U.S.-listed shares of the Toronto, Ontario-based company rose 10% before the bell, a day after a broad market sell-off triggered by poor results from U.S. retailers.
Demand for luxury goods has remained strong in North America even amid record levels of inflation, as higher prices of gas and food did not dissuade affluent consumers from splurging on high-end apparel, accessories and perfumes.
Canada Goose’s upbeat annual forecast is in contrast with those from its luxury peers Tapestry (NYSE:TPR) and Estee Lauder (NYSE:EL) Cos Inc that lowered their profit outlooks earlier this month due to fresh COVID-19 curbs in key China market.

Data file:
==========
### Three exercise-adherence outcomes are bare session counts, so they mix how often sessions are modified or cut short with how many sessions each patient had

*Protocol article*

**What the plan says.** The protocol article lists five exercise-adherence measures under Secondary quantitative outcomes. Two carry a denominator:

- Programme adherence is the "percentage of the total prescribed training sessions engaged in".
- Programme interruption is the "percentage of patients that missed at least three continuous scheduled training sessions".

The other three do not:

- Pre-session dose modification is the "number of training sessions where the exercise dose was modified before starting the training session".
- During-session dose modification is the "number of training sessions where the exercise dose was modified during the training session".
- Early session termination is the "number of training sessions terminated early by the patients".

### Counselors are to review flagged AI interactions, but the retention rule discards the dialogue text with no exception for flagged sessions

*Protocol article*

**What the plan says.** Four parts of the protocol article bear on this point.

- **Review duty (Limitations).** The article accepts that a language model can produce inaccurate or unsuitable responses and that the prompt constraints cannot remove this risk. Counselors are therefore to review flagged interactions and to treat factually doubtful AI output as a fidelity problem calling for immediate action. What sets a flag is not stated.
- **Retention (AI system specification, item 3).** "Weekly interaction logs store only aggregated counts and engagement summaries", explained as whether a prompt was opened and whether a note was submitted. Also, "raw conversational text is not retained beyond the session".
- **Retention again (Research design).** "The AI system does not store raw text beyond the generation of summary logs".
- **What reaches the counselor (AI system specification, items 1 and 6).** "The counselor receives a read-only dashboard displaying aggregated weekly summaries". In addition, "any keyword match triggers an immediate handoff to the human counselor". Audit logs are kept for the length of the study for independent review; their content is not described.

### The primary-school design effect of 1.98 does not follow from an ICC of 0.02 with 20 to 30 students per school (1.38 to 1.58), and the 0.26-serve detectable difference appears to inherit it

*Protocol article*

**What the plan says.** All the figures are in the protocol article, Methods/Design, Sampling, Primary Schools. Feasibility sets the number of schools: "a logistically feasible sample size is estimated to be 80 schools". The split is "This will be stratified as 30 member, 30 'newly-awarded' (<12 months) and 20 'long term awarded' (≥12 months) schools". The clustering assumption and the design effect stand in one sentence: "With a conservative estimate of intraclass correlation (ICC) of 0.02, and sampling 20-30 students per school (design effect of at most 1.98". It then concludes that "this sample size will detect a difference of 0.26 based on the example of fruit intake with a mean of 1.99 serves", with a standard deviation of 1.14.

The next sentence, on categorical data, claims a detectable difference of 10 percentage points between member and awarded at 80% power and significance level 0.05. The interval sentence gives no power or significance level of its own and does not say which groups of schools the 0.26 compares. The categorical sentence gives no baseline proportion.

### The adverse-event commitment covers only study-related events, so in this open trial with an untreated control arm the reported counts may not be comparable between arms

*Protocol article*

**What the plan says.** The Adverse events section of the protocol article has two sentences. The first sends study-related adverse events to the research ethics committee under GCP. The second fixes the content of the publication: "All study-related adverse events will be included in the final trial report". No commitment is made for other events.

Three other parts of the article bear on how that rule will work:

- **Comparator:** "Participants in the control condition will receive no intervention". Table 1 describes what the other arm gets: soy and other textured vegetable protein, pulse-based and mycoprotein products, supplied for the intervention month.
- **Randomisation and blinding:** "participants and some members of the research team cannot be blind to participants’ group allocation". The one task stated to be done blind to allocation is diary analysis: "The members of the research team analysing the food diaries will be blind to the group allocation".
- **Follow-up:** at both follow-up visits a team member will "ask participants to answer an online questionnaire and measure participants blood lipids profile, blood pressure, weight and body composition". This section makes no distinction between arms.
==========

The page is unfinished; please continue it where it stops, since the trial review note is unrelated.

Canada Goose said it expects revenue for fiscal 2023 to be between C$1.30 billion ($1.01 billion) and C$1.40 billion. Analysts on average expect it to be C$1.30 billion, according to Refinitiv IBES data.
The company, known for its expensive red parkas, said it expects an adjusted per-share profit of C$1.60 to C$1.90 for fiscal 2023, compared with analysts’ average estimate of C$1.61.
However, the winterwear maker forecast first-quarter revenue between C$60 million and C$65 million, lower than market estimates of C$65.9 million, as renewed lockdowns in China kept customers away from stores.
For the fourth quarter, the company reported a surprise per-share profit of 4 Canadian cents, while analysts expected a loss of 1 Canadian cent. Its sales rose 6.8% to C$223.1 million, topping estimates of C$222.7 million.
($1 = 1.2816 Canadian dollars)